The problem of precise longitudinal control of vehicles to follow predetermined time-varying speeds and positions has been solved. To control vehicles to the required close headway of at least 0.5 sec, the control philosophy is different from but no less rigorous than that of railroad practice. A PRT system can be designed with as good a safety
record as any existing transit system and, because of the ease of adequate passenger protection, quite likely much better. The basis for the control of a fleet of PRT vehicles of arbitrary size is a complete set of maneuver equations. The author's conclusion is that the preferred control strategy is one that could be called an "asynchronous point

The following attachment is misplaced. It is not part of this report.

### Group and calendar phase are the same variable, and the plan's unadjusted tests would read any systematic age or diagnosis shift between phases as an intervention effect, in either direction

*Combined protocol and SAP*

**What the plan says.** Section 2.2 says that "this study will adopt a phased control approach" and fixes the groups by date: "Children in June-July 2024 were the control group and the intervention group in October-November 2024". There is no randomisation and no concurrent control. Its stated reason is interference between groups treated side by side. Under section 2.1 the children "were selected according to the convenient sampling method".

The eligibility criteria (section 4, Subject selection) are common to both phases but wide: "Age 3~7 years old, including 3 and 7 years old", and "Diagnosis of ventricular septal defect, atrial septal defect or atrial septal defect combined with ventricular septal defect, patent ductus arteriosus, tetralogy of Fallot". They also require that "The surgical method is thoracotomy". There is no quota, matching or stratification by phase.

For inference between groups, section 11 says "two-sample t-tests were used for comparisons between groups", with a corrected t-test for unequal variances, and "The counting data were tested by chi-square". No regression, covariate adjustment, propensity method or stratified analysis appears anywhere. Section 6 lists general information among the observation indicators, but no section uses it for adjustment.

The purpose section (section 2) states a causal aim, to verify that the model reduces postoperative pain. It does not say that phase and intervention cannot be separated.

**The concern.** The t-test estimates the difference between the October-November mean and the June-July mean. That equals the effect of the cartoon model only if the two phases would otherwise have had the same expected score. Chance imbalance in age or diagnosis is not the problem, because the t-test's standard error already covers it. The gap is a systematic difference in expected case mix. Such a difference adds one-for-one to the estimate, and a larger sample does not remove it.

follower." Such a strategy requires no clock synchronization, is flexible in the face of all unusual conditions, permits the maximum possible throughput, requires a minimum of maneuvering and uses a minimum of software. Since each vehicle is controlled independently, there is no string instability. Since the wayside zone controllers have in their memory the same maneuver equations as the on-board computers, accurate safety monitoring is practical. To obtain sufficiently high reliability, careful failure modes and effects analysis must be a key part of the design process, and the control computers must be checked redundant.